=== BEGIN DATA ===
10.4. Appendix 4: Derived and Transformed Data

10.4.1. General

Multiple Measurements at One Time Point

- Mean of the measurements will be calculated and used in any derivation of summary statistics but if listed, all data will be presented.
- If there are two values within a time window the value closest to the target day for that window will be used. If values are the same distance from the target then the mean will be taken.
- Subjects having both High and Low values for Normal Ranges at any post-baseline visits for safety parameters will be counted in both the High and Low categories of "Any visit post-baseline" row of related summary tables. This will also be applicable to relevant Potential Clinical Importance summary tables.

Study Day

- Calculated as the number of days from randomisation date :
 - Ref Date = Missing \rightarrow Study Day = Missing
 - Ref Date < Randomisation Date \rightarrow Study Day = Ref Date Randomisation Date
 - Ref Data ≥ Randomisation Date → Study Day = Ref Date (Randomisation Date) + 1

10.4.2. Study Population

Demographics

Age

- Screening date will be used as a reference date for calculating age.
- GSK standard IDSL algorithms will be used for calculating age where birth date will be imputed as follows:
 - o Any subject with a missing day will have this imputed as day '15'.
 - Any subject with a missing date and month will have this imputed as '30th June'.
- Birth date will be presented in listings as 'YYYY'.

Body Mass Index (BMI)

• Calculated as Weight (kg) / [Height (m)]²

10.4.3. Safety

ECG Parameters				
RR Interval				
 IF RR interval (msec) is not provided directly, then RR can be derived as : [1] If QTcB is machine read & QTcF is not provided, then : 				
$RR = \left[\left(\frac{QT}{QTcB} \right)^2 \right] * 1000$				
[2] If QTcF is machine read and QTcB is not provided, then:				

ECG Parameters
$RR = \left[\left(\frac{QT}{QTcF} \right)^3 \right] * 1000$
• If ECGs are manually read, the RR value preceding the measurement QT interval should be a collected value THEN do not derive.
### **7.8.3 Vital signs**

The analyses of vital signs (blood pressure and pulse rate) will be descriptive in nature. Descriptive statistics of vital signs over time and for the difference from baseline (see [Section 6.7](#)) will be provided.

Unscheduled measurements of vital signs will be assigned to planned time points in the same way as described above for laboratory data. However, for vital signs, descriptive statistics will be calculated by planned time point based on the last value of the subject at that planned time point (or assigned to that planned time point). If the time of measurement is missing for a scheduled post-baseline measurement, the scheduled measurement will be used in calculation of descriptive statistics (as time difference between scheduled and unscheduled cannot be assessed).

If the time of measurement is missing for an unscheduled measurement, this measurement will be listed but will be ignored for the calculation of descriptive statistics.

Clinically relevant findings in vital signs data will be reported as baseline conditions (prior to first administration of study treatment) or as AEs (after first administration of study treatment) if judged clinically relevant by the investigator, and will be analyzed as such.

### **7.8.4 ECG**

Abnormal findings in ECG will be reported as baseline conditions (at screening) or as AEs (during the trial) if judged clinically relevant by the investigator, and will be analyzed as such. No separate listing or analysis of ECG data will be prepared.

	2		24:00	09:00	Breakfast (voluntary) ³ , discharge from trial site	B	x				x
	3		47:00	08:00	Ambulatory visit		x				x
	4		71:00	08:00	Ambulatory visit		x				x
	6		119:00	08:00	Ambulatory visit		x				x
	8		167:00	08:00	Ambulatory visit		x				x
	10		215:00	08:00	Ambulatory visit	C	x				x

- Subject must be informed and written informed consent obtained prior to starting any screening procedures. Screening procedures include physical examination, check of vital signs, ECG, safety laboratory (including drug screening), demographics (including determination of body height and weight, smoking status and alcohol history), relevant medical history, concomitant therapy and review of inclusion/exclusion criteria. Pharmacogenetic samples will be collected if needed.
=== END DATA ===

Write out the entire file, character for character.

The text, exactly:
10.4. Appendix 4: Derived and Transformed Data

10.4.1. General

Multiple Measurements at One Time Point

- Mean of the measurements will be calculated and used in any derivation of summary statistics but if listed, all data will be presented.
- If there are two values within a time window the value closest to the target day for that window will be used. If values are the same distance from the target then the mean will be taken.
- Subjects having both High and Low values for Normal Ranges at any post-baseline visits for safety parameters will be counted in both the High and Low categories of "Any visit post-baseline" row of related summary tables. This will also be applicable to relevant Potential Clinical Importance summary tables.

Study Day

- Calculated as the number of days from randomisation date :
 - Ref Date = Missing \rightarrow Study Day = Missing
 - Ref Date < Randomisation Date \rightarrow Study Day = Ref Date Randomisation Date
 - Ref Data ≥ Randomisation Date → Study Day = Ref Date (Randomisation Date) + 1

10.4.2. Study Population

Demographics

Age

- Screening date will be used as a reference date for calculating age.
- GSK standard IDSL algorithms will be used for calculating age where birth date will be imputed as follows:
 - o Any subject with a missing day will have this imputed as day '15'.
 - Any subject with a missing date and month will have this imputed as '30th June'.
- Birth date will be presented in listings as 'YYYY'.

Body Mass Index (BMI)

• Calculated as Weight (kg) / [Height (m)]²

10.4.3. Safety

ECG Parameters				
RR Interval				
 IF RR interval (msec) is not provided directly, then RR can be derived as : [1] If QTcB is machine read & QTcF is not provided, then : 				
$RR = \left[\left(\frac{QT}{QTcB} \right)^2 \right] * 1000$				
[2] If QTcF is machine read and QTcB is not provided, then:				

ECG Parameters
$RR = \left[\left(\frac{QT}{QTcF} \right)^3 \right] * 1000$
• If ECGs are manually read, the RR value preceding the measurement QT interval should be a collected value THEN do not derive.
### **7.8.3 Vital signs**

The analyses of vital signs (blood pressure and pulse rate) will be descriptive in nature. Descriptive statistics of vital signs over time and for the difference from baseline (see [Section 6.7](#)) will be provided.

Unscheduled measurements of vital signs will be assigned to planned time points in the same way as described above for laboratory data. However, for vital signs, descriptive statistics will be calculated by planned time point based on the last value of the subject at that planned time point (or assigned to that planned time point). If the time of measurement is missing for a scheduled post-baseline measurement, the scheduled measurement will be used in calculation of descriptive statistics (as time difference between scheduled and unscheduled cannot be assessed).

If the time of measurement is missing for an unscheduled measurement, this measurement will be listed but will be ignored for the calculation of descriptive statistics.

Clinically relevant findings in vital signs data will be reported as baseline conditions (prior to first administration of study treatment) or as AEs (after first administration of study treatment) if judged clinically relevant by the investigator, and will be analyzed as such.

### **7.8.4 ECG**

Abnormal findings in ECG will be reported as baseline conditions (at screening) or as AEs (during the trial) if judged clinically relevant by the investigator, and will be analyzed as such. No separate listing or analysis of ECG data will be prepared.

	2		24:00	09:00	Breakfast (voluntary) ³ , discharge from trial site	B	x				x
	3		47:00	08:00	Ambulatory visit		x				x
	4		71:00	08:00	Ambulatory visit		x				x
	6		119:00	08:00	Ambulatory visit		x				x
	8		167:00	08:00	Ambulatory visit		x				x
	10		215:00	08:00	Ambulatory visit	C	x				x

- Subject must be informed and written informed consent obtained prior to starting any screening procedures. Screening procedures include physical examination, check of vital signs, ECG, safety laboratory (including drug screening), demographics (including determination of body height and weight, smoking status and alcohol history), relevant medical history, concomitant therapy and review of inclusion/exclusion criteria. Pharmacogenetic samples will be collected if needed.